- Children’s views are not routinely recorded by most local authorities following an incident where restraint and/or seclusion is used.
- Scottish Government does not record data on restraint and seclusion, despite calls from the United Nations for it to do so.
- Restraint is inconsistently defined across local authorities, with some referring to the use of force, while others define it more broadly.
- Only 18 of the 32 local authorities state clearly that restraint should be used a last resort when the child or another person is at immediate risk of harm.
- Some local authorities permit the use of restraint to prevent damage to property.
- Local authority guidance on seclusion generally does not reflect the legal tests to ensure compliance human rights standards. This creates significant risks for local authorities, teachers and children.
Local authority responses
Individual local authority responses will be available on our website soon, but a summary of these responses is below.
National guidance and human rights
82% of local authorities who expressed a view agreed it would be helpful for the Scottish Government to produce national policy and guidance to support teachers and ensure a consistent approach to the protection of children’s rights. The need for national policy to be grounded in the human rights framework was also strongly supported, with 13 local authorities specifically commenting on this point.
Those few who disagreed with the call for national guidance argued that the existing ‘Included, Engaged and Involved Part 2’ guidance (IEI2) was sufficient.
The Commissioner’s office does not consider IEI2 to be adequate, as it inappropriately locates restraint and seclusion within a behaviour management framework as opposed to the broader context of safeguarding and Additional Support Needs.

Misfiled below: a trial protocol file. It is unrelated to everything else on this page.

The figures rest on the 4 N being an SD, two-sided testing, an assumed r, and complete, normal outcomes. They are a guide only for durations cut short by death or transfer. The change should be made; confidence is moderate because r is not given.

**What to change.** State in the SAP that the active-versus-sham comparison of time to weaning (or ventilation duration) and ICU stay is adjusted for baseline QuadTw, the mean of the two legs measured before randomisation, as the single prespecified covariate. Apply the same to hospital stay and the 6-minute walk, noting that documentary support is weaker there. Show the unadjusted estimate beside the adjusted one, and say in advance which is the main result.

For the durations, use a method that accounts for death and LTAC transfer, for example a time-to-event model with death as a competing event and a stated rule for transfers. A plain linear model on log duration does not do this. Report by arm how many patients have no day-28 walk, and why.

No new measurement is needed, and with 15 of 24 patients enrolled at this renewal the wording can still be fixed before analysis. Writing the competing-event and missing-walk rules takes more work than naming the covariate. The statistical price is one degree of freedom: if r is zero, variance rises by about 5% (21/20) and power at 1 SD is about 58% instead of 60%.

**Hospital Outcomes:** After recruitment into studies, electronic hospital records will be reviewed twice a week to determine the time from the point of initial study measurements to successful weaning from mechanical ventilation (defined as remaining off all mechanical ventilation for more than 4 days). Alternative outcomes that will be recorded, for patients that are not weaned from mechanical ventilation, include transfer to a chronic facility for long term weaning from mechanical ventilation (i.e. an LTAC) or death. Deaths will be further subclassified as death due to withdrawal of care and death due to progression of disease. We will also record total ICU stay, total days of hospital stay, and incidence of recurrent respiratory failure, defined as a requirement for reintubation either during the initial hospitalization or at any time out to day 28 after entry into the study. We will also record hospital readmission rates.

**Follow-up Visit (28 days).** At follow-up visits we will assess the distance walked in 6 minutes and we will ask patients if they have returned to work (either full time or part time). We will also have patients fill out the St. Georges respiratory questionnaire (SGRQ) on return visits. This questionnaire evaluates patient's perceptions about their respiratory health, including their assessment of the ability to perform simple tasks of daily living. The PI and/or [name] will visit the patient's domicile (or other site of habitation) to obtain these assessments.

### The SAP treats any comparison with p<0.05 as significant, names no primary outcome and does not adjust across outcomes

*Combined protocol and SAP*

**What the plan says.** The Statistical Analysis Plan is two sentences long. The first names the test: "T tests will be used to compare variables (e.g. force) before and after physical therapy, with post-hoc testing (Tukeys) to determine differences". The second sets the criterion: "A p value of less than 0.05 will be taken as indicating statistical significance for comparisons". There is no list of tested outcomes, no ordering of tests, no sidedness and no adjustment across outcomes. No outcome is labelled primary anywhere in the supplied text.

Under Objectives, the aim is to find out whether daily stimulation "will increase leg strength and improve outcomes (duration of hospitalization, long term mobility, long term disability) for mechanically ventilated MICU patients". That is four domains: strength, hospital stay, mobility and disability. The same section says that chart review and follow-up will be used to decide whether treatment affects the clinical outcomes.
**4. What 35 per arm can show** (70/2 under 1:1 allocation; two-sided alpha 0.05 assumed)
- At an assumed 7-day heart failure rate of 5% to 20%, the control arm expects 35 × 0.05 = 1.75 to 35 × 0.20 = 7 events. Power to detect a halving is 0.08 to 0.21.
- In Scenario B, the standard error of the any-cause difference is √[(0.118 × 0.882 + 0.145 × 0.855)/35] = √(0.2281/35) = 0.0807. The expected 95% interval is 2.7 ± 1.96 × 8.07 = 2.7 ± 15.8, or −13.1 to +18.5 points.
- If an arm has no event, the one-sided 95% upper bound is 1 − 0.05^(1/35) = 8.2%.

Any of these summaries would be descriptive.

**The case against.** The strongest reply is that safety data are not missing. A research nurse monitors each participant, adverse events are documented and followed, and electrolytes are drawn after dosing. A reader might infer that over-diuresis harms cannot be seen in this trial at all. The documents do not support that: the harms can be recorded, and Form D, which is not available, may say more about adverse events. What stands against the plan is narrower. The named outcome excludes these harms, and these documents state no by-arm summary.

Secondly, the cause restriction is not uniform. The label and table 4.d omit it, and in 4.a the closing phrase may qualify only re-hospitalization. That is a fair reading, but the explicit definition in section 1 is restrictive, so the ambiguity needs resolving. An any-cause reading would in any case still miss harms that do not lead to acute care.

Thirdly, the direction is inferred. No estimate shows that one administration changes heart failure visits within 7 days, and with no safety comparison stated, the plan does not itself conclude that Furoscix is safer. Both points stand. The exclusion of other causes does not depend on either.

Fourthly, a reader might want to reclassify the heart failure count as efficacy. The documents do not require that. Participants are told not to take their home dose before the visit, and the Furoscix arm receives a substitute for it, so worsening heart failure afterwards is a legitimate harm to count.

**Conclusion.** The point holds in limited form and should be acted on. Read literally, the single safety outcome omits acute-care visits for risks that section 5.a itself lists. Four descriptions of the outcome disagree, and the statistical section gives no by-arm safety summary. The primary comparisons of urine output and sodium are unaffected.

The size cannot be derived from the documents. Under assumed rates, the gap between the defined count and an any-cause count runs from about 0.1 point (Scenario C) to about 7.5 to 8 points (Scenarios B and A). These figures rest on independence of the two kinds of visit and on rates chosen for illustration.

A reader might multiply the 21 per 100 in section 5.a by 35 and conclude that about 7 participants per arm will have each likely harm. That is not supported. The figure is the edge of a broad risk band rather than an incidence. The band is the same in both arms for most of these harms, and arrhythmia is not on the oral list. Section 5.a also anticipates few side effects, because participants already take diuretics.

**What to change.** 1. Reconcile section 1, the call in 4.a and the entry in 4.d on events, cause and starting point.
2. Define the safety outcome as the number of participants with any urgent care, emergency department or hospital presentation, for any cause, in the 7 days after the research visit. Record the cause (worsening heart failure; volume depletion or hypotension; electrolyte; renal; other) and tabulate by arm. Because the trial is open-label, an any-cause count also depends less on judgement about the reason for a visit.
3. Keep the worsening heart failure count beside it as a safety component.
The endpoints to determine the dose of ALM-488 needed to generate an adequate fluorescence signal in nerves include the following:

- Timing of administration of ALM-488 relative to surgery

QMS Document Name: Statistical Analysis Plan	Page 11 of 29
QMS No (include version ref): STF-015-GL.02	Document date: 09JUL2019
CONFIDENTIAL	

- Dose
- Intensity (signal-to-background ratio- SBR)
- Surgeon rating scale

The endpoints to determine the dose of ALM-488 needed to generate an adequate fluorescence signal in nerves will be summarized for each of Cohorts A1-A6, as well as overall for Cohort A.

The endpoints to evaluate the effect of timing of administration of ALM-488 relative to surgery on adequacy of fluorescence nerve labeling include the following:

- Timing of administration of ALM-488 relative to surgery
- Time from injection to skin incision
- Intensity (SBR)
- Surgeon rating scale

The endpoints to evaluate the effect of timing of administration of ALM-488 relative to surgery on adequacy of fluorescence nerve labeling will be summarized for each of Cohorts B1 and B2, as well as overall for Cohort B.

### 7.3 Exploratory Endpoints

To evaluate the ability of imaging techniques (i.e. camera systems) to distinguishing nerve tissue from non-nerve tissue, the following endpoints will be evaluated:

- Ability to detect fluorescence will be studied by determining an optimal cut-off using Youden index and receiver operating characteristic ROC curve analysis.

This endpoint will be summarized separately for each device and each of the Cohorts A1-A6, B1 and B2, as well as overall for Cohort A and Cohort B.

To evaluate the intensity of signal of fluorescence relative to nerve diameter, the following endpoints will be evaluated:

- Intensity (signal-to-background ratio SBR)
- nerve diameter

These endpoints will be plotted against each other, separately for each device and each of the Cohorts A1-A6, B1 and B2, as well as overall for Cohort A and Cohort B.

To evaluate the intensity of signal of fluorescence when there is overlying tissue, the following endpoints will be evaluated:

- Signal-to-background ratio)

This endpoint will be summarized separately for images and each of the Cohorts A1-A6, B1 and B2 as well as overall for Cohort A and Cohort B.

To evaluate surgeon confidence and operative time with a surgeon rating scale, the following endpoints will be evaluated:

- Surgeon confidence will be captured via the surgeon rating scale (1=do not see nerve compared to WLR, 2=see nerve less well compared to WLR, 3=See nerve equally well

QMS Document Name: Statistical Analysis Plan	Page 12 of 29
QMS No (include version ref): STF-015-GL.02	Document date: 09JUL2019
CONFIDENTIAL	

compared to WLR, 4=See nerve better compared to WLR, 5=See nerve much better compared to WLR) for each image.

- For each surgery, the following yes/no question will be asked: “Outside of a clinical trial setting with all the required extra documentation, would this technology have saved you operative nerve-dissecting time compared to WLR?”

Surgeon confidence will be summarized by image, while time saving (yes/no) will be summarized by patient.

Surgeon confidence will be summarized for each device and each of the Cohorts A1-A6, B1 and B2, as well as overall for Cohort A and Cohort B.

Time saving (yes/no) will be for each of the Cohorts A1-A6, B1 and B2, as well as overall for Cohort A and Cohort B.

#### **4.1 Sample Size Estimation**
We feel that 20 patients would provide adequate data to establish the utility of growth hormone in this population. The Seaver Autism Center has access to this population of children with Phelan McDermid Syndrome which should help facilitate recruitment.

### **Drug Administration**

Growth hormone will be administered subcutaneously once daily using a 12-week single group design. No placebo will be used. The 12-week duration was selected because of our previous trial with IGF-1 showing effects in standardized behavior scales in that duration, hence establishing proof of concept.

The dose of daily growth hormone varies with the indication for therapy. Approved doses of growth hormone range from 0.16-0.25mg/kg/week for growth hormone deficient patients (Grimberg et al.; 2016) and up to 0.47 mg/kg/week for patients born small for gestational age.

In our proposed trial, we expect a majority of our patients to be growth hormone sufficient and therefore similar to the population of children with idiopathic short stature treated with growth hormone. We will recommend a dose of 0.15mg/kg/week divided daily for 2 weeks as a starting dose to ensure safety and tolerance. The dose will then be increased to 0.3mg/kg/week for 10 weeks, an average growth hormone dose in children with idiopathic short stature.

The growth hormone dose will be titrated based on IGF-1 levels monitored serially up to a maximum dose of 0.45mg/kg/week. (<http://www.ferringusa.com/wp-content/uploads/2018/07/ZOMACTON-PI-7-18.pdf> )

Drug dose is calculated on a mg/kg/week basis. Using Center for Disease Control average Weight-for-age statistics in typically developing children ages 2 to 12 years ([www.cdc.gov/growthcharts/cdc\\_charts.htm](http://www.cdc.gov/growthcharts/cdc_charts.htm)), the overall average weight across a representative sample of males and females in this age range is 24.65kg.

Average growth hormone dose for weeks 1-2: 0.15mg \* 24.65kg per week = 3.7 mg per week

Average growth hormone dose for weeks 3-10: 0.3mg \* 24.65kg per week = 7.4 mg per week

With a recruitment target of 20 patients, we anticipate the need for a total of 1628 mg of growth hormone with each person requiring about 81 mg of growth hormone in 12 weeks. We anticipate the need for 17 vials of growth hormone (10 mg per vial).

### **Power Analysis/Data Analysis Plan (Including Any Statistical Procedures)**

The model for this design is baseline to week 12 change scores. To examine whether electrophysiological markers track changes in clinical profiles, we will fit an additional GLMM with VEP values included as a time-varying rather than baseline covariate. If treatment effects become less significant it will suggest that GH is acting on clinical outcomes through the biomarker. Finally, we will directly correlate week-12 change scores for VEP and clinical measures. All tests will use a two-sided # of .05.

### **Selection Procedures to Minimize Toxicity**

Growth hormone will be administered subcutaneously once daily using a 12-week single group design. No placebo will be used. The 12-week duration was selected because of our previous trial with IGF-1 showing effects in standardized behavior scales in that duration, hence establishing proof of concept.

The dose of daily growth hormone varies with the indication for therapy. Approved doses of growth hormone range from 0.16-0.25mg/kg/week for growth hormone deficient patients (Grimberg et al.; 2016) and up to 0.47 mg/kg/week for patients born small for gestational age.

It also lacks sufficient detail on the extent to which human rights are engaged by restraint and seclusion. It does not meet the Scottish Government’s positive obligations under international human rights law to protect children’s human rights.
The Government will be publishing its detailed response to the Commissioner’s recommendations in June and it is imperative that in doing so Ministers recognise their legal obligations to put in place a robust and effective human rights-based legal and policy framework.
There was strong agreement about the need for all incidents to be recorded, with 83% of authorities expressing this view. However, one local authority (East Dunbartonshire) disagreed with the need to report the data on a national level and another (South Ayrshire) felt that existing local recording mechanisms were sufficient.
The Commissioner’s office continues to believe that recording and publication of national data, as called for by the United Nations, is necessary to ensure proper scrutiny and accountability of practice.
Local authorities strongly agreed with the need for clear definitions of restraint and seclusion to help ensure consistency of approach and practice.
View of the Child
There was widespread agreement about the importance of seeking, recording and reflecting children’s views in all planning, risk assessment and post-incident reviews.
What happens next?
We are pleased that local authorities have responded positively and constructively to the office’s recommendations. We await the detailed response to our recommendations from the Scottish Government, and a clear indication of a timescale for national policy and guidance to be put in place to ensure children are protected, staff are supported and Ministers can be confident that they are discharging their legal obligations.